I think the difference is thus: when you're watching a work of fiction, you can only identify with stuff that is familiar, and you assume that the basic stuff is the same e.g. gravity, air, chemistry, etc. unless specifically noted. In almost all cases, I expect human psyche to be the same or very similar.
The elimination of money -- or any equivalent -- only works if people are radically different from what we are today, or have been for as long as we can look back in time. Such a change would make us something else than humans, presumably, so it's hard to suspend disbelief in this case because A) That's not how people act and B) We cannot identify with people who are so radically different.
Now, I have no problem imagining a future society where money is gone. Perhaps it's very, very far in the future, or some major event changed the game, or it has been replaced by something else that provides and incentive to work. But to say that people can't accept it "for some reason" as if that reason was, on the face of it and without even knowing that reason, ridiculous, is jumping to conclusions without proper evidence or proper discourse.
Some people may have difficulty understanding or relating to it because of the environment they were raised in or interact with. What Gramsci called Cultural Hegemony. (But I should point out that futurist Alvin Toffler mentioned that at least 50% of our transactions are already moneyless.)
Many of my postings in the past did indicate that in the past century there were tremendous attempts to create moneyless societies, the kibbutz movement and Spanish Revolution, which met with some degrees of success.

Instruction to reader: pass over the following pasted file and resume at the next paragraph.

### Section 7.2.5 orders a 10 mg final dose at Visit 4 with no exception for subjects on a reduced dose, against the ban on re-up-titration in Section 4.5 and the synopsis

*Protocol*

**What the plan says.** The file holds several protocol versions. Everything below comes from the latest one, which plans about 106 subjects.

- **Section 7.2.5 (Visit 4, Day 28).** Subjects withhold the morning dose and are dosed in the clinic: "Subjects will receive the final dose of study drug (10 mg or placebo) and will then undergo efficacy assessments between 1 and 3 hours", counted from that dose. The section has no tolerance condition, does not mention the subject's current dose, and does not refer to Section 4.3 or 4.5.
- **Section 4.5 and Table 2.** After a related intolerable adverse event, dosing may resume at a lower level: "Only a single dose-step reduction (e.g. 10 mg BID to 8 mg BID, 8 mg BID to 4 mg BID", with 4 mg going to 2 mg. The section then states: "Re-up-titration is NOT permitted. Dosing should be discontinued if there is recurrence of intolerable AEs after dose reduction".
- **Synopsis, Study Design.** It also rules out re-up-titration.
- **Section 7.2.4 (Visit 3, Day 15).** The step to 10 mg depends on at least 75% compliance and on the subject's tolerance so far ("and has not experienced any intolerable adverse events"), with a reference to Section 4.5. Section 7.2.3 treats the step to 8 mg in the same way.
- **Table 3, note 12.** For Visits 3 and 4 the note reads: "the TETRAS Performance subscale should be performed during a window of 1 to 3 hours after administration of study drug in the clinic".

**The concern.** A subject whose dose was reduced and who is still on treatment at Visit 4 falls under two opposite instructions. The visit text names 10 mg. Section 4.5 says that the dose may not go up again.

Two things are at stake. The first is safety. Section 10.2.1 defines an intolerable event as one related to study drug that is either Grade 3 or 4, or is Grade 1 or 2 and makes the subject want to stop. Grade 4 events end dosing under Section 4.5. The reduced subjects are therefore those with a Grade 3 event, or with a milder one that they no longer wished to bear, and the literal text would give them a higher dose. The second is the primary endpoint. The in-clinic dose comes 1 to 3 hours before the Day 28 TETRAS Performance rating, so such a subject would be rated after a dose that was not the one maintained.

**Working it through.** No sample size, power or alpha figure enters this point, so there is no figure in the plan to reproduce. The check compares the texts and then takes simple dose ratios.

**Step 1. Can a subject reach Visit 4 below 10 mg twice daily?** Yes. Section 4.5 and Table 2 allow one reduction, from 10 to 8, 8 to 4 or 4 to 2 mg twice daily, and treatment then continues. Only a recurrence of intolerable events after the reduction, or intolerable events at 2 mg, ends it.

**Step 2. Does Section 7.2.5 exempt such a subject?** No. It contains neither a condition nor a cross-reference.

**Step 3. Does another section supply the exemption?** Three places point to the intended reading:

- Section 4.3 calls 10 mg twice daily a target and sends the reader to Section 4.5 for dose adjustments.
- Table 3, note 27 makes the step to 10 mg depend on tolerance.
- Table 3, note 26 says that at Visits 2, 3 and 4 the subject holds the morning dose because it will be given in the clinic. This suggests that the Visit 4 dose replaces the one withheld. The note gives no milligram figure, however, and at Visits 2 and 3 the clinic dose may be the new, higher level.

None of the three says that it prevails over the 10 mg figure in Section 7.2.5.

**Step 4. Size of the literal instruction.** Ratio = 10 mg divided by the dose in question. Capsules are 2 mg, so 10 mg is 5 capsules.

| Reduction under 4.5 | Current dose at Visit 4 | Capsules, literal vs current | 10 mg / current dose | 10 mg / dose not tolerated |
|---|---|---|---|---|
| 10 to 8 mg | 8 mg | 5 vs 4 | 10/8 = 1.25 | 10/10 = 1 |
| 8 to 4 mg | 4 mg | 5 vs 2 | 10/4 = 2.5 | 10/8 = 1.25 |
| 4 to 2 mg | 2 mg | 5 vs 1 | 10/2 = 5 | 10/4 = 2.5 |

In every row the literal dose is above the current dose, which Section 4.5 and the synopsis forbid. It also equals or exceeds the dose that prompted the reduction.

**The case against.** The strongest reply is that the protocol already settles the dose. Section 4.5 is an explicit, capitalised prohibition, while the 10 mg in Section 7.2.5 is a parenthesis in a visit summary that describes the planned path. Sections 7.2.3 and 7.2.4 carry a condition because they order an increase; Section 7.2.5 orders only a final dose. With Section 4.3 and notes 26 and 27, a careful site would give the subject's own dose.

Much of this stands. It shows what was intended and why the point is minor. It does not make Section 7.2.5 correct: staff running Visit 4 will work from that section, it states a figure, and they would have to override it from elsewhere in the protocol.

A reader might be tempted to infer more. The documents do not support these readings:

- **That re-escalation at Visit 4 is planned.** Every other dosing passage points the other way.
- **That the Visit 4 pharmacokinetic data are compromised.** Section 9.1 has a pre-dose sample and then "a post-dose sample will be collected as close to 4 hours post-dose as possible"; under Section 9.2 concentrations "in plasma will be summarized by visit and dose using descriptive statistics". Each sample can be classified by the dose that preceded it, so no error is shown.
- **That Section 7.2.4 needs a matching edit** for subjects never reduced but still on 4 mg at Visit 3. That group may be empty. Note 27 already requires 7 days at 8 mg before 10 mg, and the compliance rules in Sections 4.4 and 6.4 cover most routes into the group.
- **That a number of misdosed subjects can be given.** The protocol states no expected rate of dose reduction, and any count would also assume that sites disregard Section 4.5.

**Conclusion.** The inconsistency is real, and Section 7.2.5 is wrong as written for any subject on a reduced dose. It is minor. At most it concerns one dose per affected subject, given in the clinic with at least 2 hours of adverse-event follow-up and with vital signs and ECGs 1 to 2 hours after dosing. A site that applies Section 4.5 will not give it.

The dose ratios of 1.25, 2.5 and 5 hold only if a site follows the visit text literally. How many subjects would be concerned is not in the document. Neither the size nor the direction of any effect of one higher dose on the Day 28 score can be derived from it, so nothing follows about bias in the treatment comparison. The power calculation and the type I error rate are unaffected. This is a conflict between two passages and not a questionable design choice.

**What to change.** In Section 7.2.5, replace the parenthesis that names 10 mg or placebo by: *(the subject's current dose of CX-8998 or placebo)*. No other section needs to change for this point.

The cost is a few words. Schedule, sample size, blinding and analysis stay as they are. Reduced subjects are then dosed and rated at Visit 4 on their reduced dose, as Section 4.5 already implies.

"Money is hereby abolished and libertarian communism is proclaimed in this village.....The castle has been turned into a warehouse and supply centre. Everyone brings what they can and takes what the need. There is amazement and delight on the faces of women who help themselves to necessary commodities without paying." The Story of the Iron Column: Militant Anarchism in the Spanish Civil War by Abel Paz.
So it's already possible.
You did mention that human beings would be different in some way in a moneyless society. Outside observers did notice changes in human behavior in moneyless societies.
"In the absence of private property, and of money, it is obvious that the profit motive does not operate in this society." Melford Spiro - Kibbutz: Venture in Utopia
Spiro identified 4 incentives; personal, intrinsic, pride, prestige and a 5th incentive unique to the kibbutz.
"All around a heady atmosphere of excitement and optimism prevailed. Gerald Brennan said that 'visitors to Barcelona in the autumn of 1936 will never forget the moving and uplifting experience.' Foreigners who gave a tip had it returned politely with an explanation of why the practice corrupted both the giver and receiver." The Spanish Civil War by A. Beevor
"...almost my first experience was receiving a lecture from an hotel manager for trying to tip a lift-boy." George Orwell - Homage to Catalonia page 5.
"Many of the normal motives of civilized life-snobbishness, money-grubbing, fear of the boss, etc.-has simply ceased to exist. The ordinary class-division of society has disappeared to an extent that is almost unthinkable in the money-tainted air of England..." George Orwell - Homage to Catalonia page 104.
"Yet so far as one could judge the people were contented and hopeful. There was no unemployment, and the price of living was still extremely low; you saw very few conspicuously destitute people, and no beggars except the gypsies. Above all, there was a belief in the revolution and the future, a feeling of having suddenly emerged into an era of equality and freedom. Human beings were trying to behave as human beings and not as cogs in the capitalist machine." George Orwell - Homage to Catalonia page 6.
"As far as my purely personal preferences went I would have liked to join the Anarchists." George Orwell - Homage to Catalonia page 116.
So it seems you're right in some way. That humans would behave differently in a moneyless environment. But I tend to think that you are confusing so-called "human nature" with human behavior.
"I repeat: from the standpoint of social justice, money should be abolished, and libertarian communism is infinitely superior to capitalism..." Dr. Jose Maria Pueyo - The Anarchist Collectives by Sam Dolgoff